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Downgrade: can we buy ourselves enough time to turn the ship around?

24 November 2016 Arthur Kamp, Sanlam Investments
Arthur Kamp, Investment Economist at Sanlam Investments.

Arthur Kamp, Investment Economist at Sanlam Investments.

The next two Fridays are particularly important to South Africans. Moody’s will be announcing their findings on the state of affairs of SA state-owned entities (SOEs) on Friday, 25 November. And a week later Standard & Poor’s and Fitch will decide whether SA’s debt rating will be downgraded to non-investment status.

The figures have not improved

Investment economist Arthur Kamp says the quantitative factors the agencies look at include potential GDP growth, the trend in per capita income and government’s debt trajectory (including guarantees issued to state owned companies). These have not improved sufficiently since Standard & Poor’s (S&P) added a negative outlook to SA’s BBB- rating on its foreign currency debt. It is this rating which has received the most attention, since it is just one notch above investment grade (although Fitch also rates our foreign currency debt as BBB-, but with a stable outlook). In the case of S&P it’s important to distinguish between SA’s foreign currency and local currency debt ratings. The former speaks to our ability to repay our debt in foreign currency (only 10% of government’s total debt). S&P rates our domestic currency debt higher at BBB+.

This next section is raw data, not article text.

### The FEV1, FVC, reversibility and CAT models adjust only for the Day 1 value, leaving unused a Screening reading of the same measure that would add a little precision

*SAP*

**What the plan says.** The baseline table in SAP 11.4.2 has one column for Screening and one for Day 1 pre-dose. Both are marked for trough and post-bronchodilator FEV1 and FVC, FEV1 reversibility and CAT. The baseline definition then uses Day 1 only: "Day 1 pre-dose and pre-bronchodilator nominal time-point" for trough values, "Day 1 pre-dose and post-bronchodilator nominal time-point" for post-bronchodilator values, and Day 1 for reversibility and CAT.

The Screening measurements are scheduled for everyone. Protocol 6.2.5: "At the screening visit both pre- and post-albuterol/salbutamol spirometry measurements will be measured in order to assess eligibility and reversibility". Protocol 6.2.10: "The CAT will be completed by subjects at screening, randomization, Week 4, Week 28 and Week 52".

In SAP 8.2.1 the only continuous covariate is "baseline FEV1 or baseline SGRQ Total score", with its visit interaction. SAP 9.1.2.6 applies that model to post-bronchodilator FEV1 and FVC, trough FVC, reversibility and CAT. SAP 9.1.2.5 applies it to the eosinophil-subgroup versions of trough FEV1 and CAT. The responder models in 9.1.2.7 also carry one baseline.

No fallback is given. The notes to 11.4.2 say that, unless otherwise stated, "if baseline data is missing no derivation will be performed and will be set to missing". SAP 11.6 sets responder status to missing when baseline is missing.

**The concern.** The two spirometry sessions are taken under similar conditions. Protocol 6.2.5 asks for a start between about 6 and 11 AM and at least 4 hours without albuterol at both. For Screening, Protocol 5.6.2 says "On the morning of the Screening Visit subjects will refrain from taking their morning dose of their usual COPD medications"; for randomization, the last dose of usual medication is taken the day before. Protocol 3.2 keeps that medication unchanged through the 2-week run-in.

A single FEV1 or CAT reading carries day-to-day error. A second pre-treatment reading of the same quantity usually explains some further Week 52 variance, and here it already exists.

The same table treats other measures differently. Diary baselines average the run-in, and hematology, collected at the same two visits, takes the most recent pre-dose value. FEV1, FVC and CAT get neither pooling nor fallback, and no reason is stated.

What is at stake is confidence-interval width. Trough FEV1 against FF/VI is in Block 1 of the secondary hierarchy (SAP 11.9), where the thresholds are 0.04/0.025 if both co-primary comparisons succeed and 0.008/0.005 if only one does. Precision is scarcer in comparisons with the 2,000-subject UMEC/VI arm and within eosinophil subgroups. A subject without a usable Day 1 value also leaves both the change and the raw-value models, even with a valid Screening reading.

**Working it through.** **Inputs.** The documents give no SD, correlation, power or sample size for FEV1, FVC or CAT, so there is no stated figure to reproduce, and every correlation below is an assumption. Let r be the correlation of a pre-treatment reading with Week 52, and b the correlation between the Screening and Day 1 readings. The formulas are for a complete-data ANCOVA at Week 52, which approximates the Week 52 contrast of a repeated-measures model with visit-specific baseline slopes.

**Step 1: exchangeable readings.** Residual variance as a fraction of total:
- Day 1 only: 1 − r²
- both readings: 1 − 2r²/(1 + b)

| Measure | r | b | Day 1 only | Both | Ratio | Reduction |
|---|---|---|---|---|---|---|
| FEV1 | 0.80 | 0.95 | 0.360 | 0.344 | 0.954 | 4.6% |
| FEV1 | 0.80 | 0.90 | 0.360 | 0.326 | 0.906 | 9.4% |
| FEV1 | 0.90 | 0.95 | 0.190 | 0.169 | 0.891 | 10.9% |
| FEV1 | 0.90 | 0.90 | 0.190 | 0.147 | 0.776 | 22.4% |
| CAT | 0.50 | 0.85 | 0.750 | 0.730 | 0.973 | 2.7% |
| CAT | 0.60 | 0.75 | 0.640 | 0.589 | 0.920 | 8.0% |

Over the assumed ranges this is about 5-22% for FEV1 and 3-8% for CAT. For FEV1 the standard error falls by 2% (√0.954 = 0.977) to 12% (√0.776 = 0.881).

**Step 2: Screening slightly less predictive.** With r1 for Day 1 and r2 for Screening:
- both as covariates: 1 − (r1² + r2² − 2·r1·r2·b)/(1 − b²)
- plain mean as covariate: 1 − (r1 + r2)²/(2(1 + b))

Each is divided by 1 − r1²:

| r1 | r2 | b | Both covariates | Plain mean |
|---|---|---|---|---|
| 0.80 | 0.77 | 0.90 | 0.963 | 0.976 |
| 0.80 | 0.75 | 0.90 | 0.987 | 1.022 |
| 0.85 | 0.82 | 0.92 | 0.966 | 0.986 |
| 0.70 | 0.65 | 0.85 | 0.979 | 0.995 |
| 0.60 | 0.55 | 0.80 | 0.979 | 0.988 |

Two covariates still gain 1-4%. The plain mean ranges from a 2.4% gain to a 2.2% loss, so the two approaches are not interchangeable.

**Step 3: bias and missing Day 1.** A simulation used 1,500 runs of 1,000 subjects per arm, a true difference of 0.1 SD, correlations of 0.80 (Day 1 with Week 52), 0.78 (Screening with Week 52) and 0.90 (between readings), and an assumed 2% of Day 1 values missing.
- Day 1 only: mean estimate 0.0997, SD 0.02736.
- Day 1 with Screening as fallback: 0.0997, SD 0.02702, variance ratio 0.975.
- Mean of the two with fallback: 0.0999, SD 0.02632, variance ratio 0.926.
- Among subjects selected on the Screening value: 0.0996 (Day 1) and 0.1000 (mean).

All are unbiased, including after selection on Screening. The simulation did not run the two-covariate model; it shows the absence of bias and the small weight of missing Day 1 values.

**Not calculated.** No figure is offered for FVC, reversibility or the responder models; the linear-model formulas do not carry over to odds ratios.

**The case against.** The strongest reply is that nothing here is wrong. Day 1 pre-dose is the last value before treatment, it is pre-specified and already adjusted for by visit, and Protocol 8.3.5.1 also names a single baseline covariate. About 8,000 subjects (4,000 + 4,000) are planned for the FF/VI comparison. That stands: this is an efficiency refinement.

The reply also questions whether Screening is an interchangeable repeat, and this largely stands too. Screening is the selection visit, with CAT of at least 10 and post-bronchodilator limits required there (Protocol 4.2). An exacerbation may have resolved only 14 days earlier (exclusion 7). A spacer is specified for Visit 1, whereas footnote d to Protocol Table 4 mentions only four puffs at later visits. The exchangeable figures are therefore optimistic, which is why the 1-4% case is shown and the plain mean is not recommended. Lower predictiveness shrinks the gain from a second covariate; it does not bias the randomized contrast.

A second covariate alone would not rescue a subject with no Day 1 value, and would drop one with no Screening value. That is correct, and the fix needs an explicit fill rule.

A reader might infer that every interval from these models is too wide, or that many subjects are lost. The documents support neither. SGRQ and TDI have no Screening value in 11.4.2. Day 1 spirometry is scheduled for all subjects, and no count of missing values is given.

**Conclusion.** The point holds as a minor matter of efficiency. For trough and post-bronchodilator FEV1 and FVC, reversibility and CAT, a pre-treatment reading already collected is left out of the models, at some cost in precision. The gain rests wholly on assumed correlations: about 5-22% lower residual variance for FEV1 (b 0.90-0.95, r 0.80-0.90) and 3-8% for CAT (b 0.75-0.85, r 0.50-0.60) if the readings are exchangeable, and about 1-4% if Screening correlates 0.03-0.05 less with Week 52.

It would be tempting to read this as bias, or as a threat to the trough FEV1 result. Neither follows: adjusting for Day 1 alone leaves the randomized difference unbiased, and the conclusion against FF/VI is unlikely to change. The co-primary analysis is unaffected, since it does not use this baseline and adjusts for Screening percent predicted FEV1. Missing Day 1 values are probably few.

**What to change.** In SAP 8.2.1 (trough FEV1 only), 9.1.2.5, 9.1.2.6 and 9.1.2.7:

In fact, projected debt and actual unemployment have worsened

Even though additional spending cuts and tax increases were announced in the October 2016 Medium Term Budget Policy Statement, the National Treasury revised upwards its projections for our debt ratio. And, given an unemployment rate of 27.1% the risk to government’s expenditure projections and hence fiscal sustainability is significant.

We urgently need GDP growth, but recent collaborations may have bought us more time

The problem is Standard and Poor’s “negative outlook” implies a high risk of a downgrade unless the ratings agency is satisfied sufficient improvements have been made to return government’s finances to a sustainable path. The Treasury has built an admirable track record in sticking to its expenditure targets in recent years and its intent to stabilise the debt ratio is clear. But, the fiscal maths do not work out if GDP growth does not lift. The shift towards improved co-operation between government, labour and business to address some of the policy uncertainty and constraints to growth in recent weeks may grant South Africa more time. But, that unfortunately would not imply we are out of the woods.

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